Ashley’s Bright Star Dims and Fizzles
Restaurants open and close frequently these days, in Los Angeles as elsewhere in the country, and sometimes promising new places don’t last anywhere near as long as they should. Still, this is ridiculous.
The newest potential star restaurant in town was a place called Ashley’s, opened on Sept. 15 by Craig Ashley, a veteran of Scandia and the Ivy and for four years a maitre d’hotel at Morton’s, and chef Mark Gonzales, also recently at Morton’s, and before that at the Coyote Cafe in Santa Fe and its semi-spiritual offshoot, the Malibu Adobe in Malibu. Ashley and Gonzales chose a site that had been one of the hottest eating places in town, Silvio’s, on Melrose near La Cienega in West Hollywood. The interior, revamped under their supervision, was classy and warm. Gonzales has a good reputation as a chef and early reports from customers were enthusiastic. If business didn’t exactly boom from day one, it was growing steadily. Then on Oct. 15, after barely a month, Ashley’s closed.
What happened? “All the money our investors promised us just dried up,” Ashley said. “To begin with, we had assumed a business that was in Chapter 11, which was probably a mistake. But we kept our spending down as low as possible--we stayed in business for a month on only about $16,000, including the cost of redecorating--and we were really just starting to pick up momentum. We only needed another couple of months.”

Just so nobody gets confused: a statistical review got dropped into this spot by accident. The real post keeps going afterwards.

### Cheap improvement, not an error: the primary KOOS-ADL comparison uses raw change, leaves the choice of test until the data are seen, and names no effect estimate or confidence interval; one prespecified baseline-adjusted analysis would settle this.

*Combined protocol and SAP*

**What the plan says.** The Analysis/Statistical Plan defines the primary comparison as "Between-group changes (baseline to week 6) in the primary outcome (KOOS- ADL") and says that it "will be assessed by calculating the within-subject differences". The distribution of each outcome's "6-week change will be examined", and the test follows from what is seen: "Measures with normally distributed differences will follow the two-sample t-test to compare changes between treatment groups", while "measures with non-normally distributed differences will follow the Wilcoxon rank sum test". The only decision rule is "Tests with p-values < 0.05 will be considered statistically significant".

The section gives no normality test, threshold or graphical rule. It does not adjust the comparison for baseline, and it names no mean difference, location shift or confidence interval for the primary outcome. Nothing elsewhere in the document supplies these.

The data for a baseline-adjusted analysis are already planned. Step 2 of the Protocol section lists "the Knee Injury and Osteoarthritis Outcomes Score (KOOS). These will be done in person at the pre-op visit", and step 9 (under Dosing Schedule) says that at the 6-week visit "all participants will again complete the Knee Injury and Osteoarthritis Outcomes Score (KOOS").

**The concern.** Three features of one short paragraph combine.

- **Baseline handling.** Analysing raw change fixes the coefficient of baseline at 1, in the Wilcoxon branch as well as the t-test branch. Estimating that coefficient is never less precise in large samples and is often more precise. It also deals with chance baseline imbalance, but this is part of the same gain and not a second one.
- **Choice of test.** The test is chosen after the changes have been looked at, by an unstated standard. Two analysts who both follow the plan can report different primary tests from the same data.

And what do Ashley and Gonzales plan to do now? Gonzales answers, “We’re trying to stay together as a team, and we hope to be able to find another restaurant.”
OUR DAILY TOAST: Then there’s the story of the restaurant that closed, at least partially, because it made too big of a name for itself too fast. The Daily Grill in Brentwood, the more casual, less expensive outpost of the Grill in Brentwood, opened a few weeks ago for breakfast, lunch and dinner. Now it’s closed in the mornings, beginning service only at 11 a.m. Not enough breakfast trade? Nope. Too much. The place was jammed every morning, says co-proprietor Bob Spivak, and the crowd just put too much of a strain on all the restaurant’s systems.